BioMicro Systems of Salt Lake City, Utah, last week introduced a semi-automated MAUI hybridization system. The company said it improves sensitivity for low-abundance genes over traditional methods of hybridization for microarray analysis. The new system allows users to simultaneously process up to four standard microarrays with controlled heating and mixing.
Infineon of Munich, Germany, will introduce its Flow-Thru Chip system this week. The system, which includes biochips and instruments, sells for €60,000 ($63,000) and is available in kits for inflammation, cancer (lung and breast), and neurological diseases such as Alzheimer’s, Parkinson’s and MS. The system includes biochips, a hybridization unit, and a CCD camera and system for data collection.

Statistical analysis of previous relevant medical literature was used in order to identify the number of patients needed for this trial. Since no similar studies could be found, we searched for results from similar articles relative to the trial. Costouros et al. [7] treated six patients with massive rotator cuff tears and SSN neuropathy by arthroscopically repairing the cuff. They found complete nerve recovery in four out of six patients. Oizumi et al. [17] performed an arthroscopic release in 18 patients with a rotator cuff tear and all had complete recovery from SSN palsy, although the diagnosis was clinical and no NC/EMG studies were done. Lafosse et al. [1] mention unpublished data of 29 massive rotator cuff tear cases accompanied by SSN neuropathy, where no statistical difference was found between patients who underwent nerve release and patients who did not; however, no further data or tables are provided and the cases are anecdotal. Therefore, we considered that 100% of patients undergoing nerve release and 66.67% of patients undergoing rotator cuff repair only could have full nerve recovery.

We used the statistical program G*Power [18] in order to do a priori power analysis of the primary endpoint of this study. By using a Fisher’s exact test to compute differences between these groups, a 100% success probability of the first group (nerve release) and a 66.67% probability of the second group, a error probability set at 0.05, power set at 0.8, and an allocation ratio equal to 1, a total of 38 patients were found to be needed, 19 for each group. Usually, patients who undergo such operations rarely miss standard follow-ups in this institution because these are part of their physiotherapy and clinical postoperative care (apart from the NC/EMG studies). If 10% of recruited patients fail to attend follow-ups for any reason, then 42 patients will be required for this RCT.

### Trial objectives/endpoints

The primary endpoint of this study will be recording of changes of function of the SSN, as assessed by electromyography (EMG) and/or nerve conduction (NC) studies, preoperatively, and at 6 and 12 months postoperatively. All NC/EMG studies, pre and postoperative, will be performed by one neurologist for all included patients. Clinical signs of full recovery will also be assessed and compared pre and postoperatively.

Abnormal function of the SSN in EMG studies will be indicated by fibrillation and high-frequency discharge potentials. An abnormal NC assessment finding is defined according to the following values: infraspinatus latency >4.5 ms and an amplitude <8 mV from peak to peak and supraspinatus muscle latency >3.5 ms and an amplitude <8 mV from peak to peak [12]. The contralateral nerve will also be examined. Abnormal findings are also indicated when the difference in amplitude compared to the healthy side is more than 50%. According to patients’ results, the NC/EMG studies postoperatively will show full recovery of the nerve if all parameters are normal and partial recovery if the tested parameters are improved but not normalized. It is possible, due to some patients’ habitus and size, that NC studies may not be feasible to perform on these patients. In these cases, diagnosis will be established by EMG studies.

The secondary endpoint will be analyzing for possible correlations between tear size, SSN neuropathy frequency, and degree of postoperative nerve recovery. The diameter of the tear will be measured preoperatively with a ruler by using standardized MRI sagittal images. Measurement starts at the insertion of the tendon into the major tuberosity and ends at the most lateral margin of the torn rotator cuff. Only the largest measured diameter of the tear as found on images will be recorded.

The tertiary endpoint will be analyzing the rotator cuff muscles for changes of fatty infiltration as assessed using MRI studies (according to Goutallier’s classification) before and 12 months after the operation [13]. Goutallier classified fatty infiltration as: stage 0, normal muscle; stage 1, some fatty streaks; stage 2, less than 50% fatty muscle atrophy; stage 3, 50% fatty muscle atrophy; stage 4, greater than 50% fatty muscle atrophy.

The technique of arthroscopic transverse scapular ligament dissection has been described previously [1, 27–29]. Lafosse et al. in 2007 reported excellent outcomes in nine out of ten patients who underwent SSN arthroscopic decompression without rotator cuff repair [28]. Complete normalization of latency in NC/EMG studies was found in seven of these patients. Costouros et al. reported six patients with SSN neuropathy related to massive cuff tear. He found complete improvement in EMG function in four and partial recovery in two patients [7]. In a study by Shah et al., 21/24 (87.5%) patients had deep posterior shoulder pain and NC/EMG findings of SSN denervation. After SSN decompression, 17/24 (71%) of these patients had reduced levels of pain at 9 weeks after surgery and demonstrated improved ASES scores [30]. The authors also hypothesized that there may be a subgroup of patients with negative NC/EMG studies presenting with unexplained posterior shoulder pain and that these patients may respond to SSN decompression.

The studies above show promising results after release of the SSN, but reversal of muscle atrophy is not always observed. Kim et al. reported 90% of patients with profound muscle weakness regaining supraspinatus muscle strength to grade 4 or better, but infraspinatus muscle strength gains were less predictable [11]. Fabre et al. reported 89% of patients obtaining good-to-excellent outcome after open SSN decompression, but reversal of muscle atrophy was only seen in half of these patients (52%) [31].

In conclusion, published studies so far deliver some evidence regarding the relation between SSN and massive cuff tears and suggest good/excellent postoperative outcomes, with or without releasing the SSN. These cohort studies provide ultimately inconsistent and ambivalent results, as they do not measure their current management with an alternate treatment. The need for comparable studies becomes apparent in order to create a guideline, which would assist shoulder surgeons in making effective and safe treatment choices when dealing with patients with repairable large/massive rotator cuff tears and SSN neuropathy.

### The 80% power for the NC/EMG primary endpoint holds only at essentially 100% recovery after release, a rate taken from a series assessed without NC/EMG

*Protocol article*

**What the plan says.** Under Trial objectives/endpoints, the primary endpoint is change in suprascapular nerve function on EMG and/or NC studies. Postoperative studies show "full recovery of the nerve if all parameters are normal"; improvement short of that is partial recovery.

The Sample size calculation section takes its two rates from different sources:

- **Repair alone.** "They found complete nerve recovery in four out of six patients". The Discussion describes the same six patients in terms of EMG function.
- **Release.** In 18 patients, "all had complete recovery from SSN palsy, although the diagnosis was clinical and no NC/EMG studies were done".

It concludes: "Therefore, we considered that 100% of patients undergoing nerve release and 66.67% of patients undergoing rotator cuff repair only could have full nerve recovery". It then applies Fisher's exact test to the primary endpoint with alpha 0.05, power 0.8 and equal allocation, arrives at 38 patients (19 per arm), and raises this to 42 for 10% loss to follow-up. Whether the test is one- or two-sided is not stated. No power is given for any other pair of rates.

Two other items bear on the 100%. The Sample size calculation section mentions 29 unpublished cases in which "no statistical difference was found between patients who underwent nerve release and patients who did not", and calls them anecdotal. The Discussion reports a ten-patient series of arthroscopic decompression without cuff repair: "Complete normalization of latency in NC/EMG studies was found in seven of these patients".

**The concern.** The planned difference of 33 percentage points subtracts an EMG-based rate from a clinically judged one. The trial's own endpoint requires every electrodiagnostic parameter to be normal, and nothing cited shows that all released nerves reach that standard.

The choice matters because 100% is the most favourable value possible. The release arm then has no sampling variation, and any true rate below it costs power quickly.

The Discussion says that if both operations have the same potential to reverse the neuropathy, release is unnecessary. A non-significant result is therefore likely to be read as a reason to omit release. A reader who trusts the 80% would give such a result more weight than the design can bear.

Axon Instruments is introducing the 4200A, a fully configurable four-color scanner (see page 3).